It began about a year ago when I read Andrew Bishops account of a wild winter circuit around the Bogong region one winter.
Ever since a walk across the high plains from Falls Creek to Bogong when Gavin and I were teenagers, I had always wanted to return in winter. Andrew’s comments made it all the more ‘do-able’, so that was the plan…
Scott Vawser (Team Leader – Perth)
Day 1 (Saturday 6th July 2013)
After logistics and planning were complete we headed to our rendezvous point in Bright in our borrowed ute. We found Ross and Dave wandering the wet streets of town looking for a good spot to eat before heading off to Mountain Creek campground just past Mount Beauty.
Our Mountain Creek camp was established on the same evening that a group of Scouts were being evacuated from a car park just a few km from Falls Creek in a wild snow storm. The weather had unleashed all its fury in a giant snow dump with some massive winds.
Back down in Mountain Creek we wore just the tail end of this bad weather in the form of constant all night rain…rain that was later to turn to ice as we pitched our tents outside of Ropers hut on our second night on the trail.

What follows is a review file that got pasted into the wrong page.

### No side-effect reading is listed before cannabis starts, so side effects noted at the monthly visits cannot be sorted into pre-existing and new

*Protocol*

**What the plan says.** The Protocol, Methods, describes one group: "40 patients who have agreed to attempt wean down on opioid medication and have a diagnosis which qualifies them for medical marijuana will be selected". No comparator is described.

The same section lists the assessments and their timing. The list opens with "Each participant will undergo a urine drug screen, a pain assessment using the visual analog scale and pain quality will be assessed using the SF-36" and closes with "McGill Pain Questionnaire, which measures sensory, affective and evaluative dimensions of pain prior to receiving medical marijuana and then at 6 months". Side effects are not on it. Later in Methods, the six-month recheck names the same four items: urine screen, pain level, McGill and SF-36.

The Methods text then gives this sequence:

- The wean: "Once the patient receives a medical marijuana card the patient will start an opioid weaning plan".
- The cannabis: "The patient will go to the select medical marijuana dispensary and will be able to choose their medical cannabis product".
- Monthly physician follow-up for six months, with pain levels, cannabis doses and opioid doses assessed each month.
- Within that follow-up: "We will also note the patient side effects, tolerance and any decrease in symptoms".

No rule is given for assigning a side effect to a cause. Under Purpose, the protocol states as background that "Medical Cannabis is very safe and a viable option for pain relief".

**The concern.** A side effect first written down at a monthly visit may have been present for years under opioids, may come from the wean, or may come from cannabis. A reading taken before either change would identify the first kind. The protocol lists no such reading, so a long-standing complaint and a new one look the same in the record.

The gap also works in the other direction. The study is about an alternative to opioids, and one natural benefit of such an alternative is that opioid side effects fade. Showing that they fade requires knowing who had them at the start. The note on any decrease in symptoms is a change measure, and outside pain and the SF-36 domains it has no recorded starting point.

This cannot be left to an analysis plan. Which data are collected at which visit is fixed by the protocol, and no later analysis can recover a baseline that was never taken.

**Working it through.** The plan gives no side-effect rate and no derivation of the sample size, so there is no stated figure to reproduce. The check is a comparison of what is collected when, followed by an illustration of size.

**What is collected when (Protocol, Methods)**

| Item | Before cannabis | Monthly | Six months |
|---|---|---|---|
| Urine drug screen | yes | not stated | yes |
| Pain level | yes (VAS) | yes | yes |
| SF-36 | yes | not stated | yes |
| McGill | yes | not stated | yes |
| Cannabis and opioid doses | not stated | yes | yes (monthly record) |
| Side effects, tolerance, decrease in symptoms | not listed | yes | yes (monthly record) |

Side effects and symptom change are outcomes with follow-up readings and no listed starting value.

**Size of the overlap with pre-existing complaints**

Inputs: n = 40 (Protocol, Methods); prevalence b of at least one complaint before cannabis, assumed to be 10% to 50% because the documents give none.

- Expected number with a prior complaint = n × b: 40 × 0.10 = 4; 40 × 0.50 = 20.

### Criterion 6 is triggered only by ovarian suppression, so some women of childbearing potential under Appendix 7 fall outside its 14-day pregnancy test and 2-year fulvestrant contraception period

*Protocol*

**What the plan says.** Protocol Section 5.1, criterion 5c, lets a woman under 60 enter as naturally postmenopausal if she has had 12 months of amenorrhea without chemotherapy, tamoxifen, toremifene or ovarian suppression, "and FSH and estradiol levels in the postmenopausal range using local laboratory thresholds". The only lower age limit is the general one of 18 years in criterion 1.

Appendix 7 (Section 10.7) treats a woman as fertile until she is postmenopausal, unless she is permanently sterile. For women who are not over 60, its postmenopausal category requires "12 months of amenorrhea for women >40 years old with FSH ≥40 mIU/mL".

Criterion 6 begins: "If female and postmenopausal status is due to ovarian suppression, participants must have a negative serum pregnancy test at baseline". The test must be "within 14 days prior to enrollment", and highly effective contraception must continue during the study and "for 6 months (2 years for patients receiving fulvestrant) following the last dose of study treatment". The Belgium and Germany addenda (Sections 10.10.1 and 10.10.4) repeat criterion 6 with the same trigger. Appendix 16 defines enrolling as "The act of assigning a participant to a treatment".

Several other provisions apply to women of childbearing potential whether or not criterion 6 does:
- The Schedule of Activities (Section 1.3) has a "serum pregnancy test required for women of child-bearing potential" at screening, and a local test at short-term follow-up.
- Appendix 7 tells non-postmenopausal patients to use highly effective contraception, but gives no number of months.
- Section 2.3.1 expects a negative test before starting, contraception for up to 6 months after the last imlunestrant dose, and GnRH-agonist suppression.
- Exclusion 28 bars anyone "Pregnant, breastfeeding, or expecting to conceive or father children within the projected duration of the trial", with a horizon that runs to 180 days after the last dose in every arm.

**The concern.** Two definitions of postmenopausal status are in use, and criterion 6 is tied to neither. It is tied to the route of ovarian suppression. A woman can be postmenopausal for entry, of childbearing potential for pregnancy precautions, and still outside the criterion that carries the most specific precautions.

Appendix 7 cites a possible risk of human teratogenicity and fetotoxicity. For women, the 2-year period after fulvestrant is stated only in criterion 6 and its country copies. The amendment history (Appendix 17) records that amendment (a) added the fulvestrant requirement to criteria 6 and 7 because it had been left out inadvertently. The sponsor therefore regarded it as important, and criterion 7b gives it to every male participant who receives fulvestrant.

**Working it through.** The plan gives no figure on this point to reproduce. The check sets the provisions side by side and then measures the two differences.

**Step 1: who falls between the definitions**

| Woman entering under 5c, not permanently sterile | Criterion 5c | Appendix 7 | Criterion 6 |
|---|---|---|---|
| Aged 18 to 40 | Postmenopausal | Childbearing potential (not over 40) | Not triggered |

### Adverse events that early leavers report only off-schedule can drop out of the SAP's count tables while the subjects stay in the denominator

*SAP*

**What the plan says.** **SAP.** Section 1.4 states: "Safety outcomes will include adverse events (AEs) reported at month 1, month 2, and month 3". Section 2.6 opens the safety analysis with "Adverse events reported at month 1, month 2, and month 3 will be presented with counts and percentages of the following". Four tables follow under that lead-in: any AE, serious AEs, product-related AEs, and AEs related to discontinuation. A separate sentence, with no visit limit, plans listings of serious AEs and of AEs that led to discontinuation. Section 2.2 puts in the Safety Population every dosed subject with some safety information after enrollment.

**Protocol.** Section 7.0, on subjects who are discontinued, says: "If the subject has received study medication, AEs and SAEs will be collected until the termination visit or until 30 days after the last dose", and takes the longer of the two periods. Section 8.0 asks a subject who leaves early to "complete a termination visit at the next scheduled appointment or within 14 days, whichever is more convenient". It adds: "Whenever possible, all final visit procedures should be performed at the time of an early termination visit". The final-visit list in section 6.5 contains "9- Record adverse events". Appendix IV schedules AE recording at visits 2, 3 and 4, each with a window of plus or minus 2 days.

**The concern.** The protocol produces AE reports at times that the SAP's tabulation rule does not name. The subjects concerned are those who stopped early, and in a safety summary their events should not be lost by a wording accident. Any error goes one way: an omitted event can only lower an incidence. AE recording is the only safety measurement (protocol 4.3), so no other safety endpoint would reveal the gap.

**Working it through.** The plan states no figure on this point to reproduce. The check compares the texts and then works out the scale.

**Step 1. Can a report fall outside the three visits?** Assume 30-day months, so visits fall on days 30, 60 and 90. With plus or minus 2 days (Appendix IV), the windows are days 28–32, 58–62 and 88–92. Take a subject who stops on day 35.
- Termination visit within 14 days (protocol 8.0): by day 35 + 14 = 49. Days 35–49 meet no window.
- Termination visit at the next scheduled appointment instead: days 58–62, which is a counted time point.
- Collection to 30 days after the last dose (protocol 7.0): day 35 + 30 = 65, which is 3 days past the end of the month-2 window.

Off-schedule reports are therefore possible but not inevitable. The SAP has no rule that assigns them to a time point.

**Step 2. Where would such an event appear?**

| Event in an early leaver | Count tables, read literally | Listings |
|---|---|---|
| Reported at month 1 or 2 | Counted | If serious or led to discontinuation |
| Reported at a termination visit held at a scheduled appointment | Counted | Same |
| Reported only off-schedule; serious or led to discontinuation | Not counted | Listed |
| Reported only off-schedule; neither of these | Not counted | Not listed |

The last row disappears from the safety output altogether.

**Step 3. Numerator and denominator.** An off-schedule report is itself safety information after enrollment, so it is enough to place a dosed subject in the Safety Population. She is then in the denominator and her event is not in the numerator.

Day 2 – Sunday
Our car was left at Mountain Creek to be picked up by friends in Bright and parked somewhere safe for our return there in a week. We headed off into a cloudy day with light occasional showers. It was not long before we saw our first snow. We needed to fit our snow shoes at Bivouac Hut where we encountered 2 day-walkers deciding to stay or go, the weather was turning, the temperature dropping.
The decision not to ‘peak bag’ was a good one, people were wet tired, very cold and Cleve Cole hut was a welcome site after walking from 9 to 5…a good days work! My great lesson from the day is that Seal Skin socks keep your base layer warm and dry! I loved them.
Day 3 – Monday
The day was cold yet clear. We didn’t take off until 9.30am and lost all yesterdays altitude by descending deep into the Big River Valley. It was here that Gavin gave us the best laughs of the trip by inflating a pink “Barbie Raft” to transport his pack then himself…almost successfully across the 1 foot deep, biting cold river.
The other side of the bank introduced us to the other side of the valley and a steep painful climb back up into the snow line. Ropers hut was small and occupied by a lovely German couple in ‘old school’ ski gear.
We pitched our tents and I personally experienced the coldest night of my life. The temp was -5. My shoes froze, my water froze…everything froze, especially our wet tent! Stuart managed to eat something that ‘disturbed’ him. He spend the night with vomiting and diarrhea.
Day 4 – Tuesday
We left Ropers at 8.30am into an even more stunning day, long views of snow for as far as the eye could see. Stuart dragged himself around with nothing in his tank after such a violent night. He still had diarrhea and nausea, we pumped as much hydro lite into him as he could take. He loaded up his pack and just walked and walked and walked, at lunch break he laid in the snow and slept for 20 minutes in the warm sun. We were aiming for Wallace or Cope Hut, but were all feeling the pinch of a very hard days walking in steep and deep conditions.